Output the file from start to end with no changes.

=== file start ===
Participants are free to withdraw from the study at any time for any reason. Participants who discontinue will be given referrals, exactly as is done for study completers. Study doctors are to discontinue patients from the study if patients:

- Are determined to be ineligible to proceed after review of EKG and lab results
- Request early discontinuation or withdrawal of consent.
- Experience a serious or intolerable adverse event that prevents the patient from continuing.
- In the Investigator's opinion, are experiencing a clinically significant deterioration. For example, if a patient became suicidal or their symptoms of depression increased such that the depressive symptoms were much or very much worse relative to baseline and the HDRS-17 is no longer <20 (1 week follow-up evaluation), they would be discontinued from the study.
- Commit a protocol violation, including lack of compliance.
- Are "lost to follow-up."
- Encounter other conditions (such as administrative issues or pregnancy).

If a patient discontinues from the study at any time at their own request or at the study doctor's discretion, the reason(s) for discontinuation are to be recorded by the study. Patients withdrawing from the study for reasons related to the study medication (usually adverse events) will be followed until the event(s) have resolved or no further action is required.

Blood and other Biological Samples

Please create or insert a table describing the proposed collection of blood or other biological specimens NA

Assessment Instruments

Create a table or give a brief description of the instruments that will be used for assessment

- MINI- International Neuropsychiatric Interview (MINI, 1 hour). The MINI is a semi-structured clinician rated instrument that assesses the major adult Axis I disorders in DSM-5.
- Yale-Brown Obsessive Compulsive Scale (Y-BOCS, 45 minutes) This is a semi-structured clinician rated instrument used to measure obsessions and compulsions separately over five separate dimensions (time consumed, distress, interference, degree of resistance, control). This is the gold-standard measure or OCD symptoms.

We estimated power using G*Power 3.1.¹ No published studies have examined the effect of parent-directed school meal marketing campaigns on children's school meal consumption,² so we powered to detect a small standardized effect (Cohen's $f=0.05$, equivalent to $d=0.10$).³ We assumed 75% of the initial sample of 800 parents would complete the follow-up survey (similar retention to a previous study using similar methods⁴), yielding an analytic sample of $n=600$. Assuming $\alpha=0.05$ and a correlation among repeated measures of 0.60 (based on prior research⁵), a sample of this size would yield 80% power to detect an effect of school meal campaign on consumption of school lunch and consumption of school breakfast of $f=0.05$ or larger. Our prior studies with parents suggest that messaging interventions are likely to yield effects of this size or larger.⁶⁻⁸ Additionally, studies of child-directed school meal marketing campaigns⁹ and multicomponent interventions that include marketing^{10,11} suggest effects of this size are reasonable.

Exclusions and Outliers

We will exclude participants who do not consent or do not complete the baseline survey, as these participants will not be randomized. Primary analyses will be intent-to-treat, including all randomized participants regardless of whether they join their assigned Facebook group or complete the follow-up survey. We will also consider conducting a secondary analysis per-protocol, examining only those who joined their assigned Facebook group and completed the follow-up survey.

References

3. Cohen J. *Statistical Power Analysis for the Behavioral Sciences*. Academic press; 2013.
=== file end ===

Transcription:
Participants are free to withdraw from the study at any time for any reason. Participants who discontinue will be given referrals, exactly as is done for study completers. Study doctors are to discontinue patients from the study if patients:

- Are determined to be ineligible to proceed after review of EKG and lab results
- Request early discontinuation or withdrawal of consent.
- Experience a serious or intolerable adverse event that prevents the patient from continuing.
- In the Investigator's opinion, are experiencing a clinically significant deterioration. For example, if a patient became suicidal or their symptoms of depression increased such that the depressive symptoms were much or very much worse relative to baseline and the HDRS-17 is no longer <20 (1 week follow-up evaluation), they would be discontinued from the study.
- Commit a protocol violation, including lack of compliance.
- Are "lost to follow-up."
- Encounter other conditions (such as administrative issues or pregnancy).

If a patient discontinues from the study at any time at their own request or at the study doctor's discretion, the reason(s) for discontinuation are to be recorded by the study. Patients withdrawing from the study for reasons related to the study medication (usually adverse events) will be followed until the event(s) have resolved or no further action is required.

Blood and other Biological Samples

Please create or insert a table describing the proposed collection of blood or other biological specimens NA

Assessment Instruments

Create a table or give a brief description of the instruments that will be used for assessment

- MINI- International Neuropsychiatric Interview (MINI, 1 hour). The MINI is a semi-structured clinician rated instrument that assesses the major adult Axis I disorders in DSM-5.
- Yale-Brown Obsessive Compulsive Scale (Y-BOCS, 45 minutes) This is a semi-structured clinician rated instrument used to measure obsessions and compulsions separately over five separate dimensions (time consumed, distress, interference, degree of resistance, control). This is the gold-standard measure or OCD symptoms.

We estimated power using G*Power 3.1.¹ No published studies have examined the effect of parent-directed school meal marketing campaigns on children's school meal consumption,² so we powered to detect a small standardized effect (Cohen's $f=0.05$, equivalent to $d=0.10$).³ We assumed 75% of the initial sample of 800 parents would complete the follow-up survey (similar retention to a previous study using similar methods⁴), yielding an analytic sample of $n=600$. Assuming $\alpha=0.05$ and a correlation among repeated measures of 0.60 (based on prior research⁵), a sample of this size would yield 80% power to detect an effect of school meal campaign on consumption of school lunch and consumption of school breakfast of $f=0.05$ or larger. Our prior studies with parents suggest that messaging interventions are likely to yield effects of this size or larger.⁶⁻⁸ Additionally, studies of child-directed school meal marketing campaigns⁹ and multicomponent interventions that include marketing^{10,11} suggest effects of this size are reasonable.

Exclusions and Outliers

We will exclude participants who do not consent or do not complete the baseline survey, as these participants will not be randomized. Primary analyses will be intent-to-treat, including all randomized participants regardless of whether they join their assigned Facebook group or complete the follow-up survey. We will also consider conducting a secondary analysis per-protocol, examining only those who joined their assigned Facebook group and completed the follow-up survey.

References

3. Cohen J. *Statistical Power Analysis for the Behavioral Sciences*. Academic press; 2013.